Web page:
Sitting in long-term Treasury bonds earning 1.5% seems rather pointless when there are solid large-cap stocks paying dividends in the 3% range.
“In a slow-growth environment like this, that's when the higher-quality companies tend to outperform,” said Mark Trautman, co-manager of the AMF Large Cap Equity Fund Ticker:(IICAX).
“Dividends are the most appealing part of the market right now,” he said. “Bond yields can't go much lower from here, so what happens if the yields start moving up?”
Answer: Bond prices take a drubbing — and so do bond investors.
Mr. Trautman has managed the fund along with John McCabe since 1992, but the fund's history dates back to the early 1950s when it was essentially a portfolio of bank balance sheet assets.
In the 1960s, access to the fund was extended to the banking network's employees. It wasn't until the mid-1990s that the fund was finally made available to retail investors in all 50 states. The fund only recently dropped the minimum investment requirement to $2,500 from $10,000.
That all helps explain why a fund that's been around for almost 60 years has less that $90 million under management, but it also helps illustrate that asset levels alone shouldn't be an automatic screen.
The strategy, which holds less than three dozen stocks and has an annual turnover rate of around 10%, is nothing if not deliberate. Mr. Trautman admits that sometimes his biggest challenge is navigating the embedded capital gains that come from holding positions for so long.
For example, when he took over management of the portfolio, he discovered shares of Walt Disney Co. Ticker:(DIS) that had been purchased decades earlier and had a cost basis of 25 cents.
“We sold that Walt Disney stock in 2000 at around $40 a share when it was trading at 59 times earnings,” he said. He bought the stock back last year when it was trading at $35 a share and the price-to-earnings ratio was at a more reasonable level of 14.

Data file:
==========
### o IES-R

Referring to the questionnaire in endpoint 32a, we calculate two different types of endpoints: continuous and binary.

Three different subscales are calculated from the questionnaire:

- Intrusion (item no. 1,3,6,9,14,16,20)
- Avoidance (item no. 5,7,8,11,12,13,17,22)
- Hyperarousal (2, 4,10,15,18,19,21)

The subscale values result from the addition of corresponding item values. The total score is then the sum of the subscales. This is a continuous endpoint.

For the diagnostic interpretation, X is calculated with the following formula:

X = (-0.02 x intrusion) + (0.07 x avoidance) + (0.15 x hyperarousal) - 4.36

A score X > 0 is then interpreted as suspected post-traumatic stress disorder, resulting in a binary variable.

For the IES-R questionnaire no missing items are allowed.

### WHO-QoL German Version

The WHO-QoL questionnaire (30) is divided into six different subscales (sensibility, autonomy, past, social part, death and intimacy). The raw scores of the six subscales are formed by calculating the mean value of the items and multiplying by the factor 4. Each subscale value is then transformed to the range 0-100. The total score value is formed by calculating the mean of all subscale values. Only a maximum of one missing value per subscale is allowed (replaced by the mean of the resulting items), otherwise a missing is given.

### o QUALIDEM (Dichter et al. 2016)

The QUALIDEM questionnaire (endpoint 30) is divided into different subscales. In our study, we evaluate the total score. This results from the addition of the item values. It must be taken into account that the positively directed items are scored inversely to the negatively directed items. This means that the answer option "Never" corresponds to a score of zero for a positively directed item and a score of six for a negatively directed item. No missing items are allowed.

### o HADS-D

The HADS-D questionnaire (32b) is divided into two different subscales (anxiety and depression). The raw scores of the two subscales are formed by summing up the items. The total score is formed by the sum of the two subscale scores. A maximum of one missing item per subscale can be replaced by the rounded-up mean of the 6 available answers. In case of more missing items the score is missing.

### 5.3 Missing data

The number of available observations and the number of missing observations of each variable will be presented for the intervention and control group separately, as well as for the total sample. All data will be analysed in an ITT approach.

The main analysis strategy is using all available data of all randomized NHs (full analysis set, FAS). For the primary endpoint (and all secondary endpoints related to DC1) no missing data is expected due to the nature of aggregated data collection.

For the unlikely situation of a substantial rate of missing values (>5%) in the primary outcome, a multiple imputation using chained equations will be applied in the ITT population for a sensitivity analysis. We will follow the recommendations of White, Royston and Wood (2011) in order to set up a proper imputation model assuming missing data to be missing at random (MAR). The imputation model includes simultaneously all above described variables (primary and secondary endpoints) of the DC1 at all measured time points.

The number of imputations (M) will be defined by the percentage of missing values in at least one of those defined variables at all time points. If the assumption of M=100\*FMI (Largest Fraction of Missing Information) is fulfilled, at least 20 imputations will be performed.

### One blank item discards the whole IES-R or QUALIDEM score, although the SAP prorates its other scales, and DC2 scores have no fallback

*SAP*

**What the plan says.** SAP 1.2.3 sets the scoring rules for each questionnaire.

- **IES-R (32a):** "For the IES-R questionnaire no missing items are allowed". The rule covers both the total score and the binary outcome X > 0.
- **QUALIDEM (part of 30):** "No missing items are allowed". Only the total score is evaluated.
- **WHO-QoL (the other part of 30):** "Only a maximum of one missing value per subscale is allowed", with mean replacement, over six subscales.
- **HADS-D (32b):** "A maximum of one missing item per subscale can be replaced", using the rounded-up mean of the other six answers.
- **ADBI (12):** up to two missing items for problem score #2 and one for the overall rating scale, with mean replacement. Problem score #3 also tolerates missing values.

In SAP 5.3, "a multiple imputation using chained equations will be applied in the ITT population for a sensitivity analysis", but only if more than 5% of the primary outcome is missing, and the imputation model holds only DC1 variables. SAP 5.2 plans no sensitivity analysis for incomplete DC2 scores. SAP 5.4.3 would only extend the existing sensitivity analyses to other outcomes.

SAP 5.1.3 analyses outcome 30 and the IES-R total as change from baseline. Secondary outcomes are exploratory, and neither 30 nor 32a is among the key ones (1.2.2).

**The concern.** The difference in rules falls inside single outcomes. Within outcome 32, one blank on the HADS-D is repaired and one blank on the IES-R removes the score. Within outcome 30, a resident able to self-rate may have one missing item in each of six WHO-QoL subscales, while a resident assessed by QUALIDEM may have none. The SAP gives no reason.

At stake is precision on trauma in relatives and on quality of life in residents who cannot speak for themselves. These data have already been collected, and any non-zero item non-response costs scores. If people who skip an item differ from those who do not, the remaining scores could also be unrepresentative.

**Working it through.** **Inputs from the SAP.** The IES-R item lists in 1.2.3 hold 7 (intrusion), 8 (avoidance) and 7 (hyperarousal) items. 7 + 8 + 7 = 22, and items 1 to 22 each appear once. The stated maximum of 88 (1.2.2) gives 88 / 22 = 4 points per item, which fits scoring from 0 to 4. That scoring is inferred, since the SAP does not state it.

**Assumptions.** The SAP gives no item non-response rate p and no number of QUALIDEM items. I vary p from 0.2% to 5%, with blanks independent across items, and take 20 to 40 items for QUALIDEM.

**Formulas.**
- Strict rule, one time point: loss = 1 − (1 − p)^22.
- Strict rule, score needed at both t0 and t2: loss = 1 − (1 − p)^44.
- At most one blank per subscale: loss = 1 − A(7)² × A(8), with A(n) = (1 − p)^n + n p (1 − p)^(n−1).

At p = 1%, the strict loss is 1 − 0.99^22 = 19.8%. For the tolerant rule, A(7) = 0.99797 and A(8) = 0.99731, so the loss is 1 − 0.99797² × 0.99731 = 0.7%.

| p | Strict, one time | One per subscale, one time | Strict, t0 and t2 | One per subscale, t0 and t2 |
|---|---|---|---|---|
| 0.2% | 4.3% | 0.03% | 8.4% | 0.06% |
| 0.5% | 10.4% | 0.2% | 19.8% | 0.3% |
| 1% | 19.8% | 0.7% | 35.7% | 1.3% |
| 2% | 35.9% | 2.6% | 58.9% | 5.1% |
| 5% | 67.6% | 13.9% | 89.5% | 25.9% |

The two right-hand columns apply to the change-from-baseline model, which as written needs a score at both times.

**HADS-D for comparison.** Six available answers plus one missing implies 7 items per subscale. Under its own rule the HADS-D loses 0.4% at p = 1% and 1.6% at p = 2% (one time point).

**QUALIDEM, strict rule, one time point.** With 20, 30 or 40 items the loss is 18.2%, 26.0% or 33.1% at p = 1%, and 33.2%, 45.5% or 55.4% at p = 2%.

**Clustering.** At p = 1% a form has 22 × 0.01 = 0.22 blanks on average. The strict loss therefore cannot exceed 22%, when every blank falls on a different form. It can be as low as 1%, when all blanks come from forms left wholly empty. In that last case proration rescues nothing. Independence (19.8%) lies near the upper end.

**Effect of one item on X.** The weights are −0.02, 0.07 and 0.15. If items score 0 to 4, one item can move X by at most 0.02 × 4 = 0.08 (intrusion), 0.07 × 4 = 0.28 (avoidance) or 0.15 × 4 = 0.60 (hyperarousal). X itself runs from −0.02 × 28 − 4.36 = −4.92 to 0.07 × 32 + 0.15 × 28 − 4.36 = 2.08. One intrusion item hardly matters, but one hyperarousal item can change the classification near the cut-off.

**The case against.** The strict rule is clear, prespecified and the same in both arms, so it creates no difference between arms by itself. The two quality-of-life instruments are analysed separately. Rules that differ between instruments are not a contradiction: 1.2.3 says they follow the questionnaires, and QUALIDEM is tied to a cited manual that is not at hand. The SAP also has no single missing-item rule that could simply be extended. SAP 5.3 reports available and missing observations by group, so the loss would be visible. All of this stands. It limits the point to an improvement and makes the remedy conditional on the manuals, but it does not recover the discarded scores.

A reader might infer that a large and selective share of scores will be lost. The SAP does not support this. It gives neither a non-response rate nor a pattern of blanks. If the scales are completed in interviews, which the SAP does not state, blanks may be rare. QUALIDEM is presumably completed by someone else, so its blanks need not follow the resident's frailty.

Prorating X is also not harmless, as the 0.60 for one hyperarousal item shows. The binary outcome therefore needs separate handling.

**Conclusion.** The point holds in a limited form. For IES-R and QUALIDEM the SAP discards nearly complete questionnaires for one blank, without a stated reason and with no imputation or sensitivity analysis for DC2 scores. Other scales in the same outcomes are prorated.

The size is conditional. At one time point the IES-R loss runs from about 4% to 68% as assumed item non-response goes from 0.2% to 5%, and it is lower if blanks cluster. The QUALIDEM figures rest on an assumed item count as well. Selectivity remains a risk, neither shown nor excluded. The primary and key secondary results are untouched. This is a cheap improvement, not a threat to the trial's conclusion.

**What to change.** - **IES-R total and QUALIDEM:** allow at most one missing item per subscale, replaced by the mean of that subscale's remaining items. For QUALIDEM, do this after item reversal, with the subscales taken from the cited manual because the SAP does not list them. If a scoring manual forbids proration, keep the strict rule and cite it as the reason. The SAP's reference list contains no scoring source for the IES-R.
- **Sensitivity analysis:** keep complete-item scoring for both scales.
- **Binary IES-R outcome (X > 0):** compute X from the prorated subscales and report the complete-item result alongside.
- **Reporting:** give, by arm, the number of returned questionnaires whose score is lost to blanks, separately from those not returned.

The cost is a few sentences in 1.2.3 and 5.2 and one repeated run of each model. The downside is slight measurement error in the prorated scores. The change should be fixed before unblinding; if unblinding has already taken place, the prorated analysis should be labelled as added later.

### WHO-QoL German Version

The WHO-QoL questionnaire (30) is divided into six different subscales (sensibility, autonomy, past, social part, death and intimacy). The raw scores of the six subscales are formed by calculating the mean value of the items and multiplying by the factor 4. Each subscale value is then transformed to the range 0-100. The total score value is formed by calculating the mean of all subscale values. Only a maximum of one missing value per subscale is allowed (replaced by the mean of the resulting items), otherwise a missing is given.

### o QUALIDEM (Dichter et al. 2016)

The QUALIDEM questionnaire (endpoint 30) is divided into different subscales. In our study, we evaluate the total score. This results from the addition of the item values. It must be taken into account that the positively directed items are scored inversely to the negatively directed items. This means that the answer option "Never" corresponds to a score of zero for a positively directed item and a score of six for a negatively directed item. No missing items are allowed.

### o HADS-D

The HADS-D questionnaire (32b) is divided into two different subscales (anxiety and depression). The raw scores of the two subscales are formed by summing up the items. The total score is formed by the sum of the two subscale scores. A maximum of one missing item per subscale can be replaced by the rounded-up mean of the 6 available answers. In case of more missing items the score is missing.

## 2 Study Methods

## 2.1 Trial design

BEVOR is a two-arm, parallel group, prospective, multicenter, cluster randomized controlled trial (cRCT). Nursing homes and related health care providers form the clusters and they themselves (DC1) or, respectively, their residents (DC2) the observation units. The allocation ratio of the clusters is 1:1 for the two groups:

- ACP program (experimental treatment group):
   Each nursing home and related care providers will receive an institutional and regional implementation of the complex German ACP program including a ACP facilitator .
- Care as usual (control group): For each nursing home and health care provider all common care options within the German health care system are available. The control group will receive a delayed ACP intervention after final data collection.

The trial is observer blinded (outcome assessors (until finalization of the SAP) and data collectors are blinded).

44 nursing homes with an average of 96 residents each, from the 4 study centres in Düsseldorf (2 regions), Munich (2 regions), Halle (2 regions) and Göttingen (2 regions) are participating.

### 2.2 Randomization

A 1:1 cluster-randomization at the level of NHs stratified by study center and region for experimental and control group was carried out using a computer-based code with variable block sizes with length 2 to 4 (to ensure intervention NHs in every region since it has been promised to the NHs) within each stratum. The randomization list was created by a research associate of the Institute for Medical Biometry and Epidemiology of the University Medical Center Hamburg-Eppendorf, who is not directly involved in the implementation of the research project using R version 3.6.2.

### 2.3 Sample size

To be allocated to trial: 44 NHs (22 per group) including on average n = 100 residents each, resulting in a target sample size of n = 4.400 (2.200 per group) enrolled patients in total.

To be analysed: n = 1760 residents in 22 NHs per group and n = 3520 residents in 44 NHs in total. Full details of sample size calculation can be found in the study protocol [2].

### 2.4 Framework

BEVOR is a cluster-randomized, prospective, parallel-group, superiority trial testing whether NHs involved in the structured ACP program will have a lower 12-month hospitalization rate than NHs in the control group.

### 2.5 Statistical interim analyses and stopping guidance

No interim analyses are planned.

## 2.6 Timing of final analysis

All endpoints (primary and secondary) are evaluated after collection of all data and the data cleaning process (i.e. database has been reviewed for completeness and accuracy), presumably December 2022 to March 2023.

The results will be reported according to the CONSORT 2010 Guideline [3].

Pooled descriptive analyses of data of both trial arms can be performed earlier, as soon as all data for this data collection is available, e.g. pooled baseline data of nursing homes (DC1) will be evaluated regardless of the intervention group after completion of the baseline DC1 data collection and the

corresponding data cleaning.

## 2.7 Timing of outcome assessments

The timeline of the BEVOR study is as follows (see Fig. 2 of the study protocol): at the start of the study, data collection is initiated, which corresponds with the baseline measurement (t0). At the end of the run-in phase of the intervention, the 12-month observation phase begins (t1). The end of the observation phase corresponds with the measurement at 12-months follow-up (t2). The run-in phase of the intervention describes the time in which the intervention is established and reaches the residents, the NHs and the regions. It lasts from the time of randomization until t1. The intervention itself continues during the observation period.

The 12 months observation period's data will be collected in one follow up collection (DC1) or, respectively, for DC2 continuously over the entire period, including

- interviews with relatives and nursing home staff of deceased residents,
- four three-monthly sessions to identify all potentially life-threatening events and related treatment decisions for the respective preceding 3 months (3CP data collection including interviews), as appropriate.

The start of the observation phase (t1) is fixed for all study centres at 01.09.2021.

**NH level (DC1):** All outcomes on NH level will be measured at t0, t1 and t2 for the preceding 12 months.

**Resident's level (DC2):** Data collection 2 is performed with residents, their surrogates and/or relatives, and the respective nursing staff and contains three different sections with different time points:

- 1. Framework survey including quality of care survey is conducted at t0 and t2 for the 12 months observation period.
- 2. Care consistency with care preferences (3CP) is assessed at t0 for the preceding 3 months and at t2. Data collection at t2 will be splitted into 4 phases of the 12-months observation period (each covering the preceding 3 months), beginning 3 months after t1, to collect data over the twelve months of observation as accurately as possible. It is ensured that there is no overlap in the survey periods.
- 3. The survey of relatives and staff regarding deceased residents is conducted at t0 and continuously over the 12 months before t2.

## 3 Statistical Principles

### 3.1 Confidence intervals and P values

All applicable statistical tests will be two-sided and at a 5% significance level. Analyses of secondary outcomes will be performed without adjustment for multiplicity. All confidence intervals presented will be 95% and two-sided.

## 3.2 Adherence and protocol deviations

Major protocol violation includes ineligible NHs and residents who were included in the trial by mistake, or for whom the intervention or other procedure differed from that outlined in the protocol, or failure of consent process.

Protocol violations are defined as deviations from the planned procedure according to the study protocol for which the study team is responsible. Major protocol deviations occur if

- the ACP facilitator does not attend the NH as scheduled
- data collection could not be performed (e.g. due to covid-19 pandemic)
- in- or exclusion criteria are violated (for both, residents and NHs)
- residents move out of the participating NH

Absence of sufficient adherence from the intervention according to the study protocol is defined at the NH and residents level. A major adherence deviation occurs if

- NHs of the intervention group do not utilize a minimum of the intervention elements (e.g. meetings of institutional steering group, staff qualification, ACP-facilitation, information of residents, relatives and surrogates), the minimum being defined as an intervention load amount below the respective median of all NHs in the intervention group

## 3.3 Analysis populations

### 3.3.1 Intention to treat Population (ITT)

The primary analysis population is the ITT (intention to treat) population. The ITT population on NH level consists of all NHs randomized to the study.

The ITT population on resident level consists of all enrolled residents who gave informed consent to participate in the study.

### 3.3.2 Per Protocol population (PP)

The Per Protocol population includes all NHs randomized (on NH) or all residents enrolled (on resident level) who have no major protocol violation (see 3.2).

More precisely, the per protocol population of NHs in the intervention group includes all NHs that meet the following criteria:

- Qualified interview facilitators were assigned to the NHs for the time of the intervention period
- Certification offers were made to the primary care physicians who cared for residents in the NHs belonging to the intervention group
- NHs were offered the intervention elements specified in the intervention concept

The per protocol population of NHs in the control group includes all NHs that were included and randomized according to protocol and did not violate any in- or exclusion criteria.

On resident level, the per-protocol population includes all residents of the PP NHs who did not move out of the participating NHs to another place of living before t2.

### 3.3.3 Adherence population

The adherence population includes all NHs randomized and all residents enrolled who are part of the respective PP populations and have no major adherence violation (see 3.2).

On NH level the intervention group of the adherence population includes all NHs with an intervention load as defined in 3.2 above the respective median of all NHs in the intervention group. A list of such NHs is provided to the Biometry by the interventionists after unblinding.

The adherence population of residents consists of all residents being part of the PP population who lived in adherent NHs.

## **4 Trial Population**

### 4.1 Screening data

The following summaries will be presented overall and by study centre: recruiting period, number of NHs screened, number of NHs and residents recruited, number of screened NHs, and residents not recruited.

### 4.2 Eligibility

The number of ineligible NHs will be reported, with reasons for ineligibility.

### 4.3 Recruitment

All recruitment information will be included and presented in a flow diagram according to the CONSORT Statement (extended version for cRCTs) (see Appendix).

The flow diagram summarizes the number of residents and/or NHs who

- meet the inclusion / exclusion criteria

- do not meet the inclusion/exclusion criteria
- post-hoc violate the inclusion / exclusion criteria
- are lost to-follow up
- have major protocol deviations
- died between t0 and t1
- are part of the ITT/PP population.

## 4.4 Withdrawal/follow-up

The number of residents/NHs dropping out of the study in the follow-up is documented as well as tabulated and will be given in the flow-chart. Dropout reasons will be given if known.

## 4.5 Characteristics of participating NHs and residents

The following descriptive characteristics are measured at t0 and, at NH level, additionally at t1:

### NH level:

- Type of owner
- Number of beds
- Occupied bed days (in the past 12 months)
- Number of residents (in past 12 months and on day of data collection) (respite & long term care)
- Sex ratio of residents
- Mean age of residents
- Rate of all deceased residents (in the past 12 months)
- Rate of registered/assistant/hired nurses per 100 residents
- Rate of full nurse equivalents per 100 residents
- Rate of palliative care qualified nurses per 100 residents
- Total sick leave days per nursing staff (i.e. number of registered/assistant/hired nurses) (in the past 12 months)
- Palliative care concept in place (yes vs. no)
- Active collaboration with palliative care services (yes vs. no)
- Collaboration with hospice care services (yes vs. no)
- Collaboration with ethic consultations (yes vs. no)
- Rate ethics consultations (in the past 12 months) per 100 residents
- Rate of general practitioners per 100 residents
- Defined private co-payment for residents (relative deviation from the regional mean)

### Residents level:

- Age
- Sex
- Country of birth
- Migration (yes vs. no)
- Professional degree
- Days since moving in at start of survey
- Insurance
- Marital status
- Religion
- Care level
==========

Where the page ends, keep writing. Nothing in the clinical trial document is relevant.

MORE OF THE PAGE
Disney's stock is currently trading at more than $47 a share, up 26% from the start of the year, with a P/E of 17.
“We want to own high-quality companies, but we don't want to own them at just any price,” Mr. Trautman said. “P/E multiples have really compressed, and today you can find some high-quality companies at 11- to 13-times earnings.”
A dozen of the 30 stocks in the fund have been in the portfolio for at least a decade and, not surprisingly, the portfolio is loaded with large-caps.
The fund's two smallest holdings (by market capitalization) are Becton Dickinson & Co. Ticker:(BDX) and Sysco Corp. Ticker:(SYY), which have market caps of $15 billion and $17 billion, respectively.
On the other end of the spectrum, there is Exxon Mobil Corp. Ticker:(XOM), which has a $390 billion market cap. “We're comfortable with a concentrated portfolio because of the quality metrics we're using,” Mr. Trautman said.
The fund, which has displayed about 80% of the volatility of the S&P 500, may not be the highest flier, but it has been dependable. Through the first half of the year, the fund was up 8.5%, compared with 9.5% for the S&P.
But last year, the fund was up 8.2%, while the S&P was up 2.1%.
More impressive yet: the relatively modest 28.6% decline in 2008, a year that saw the S&P fall by 37%.
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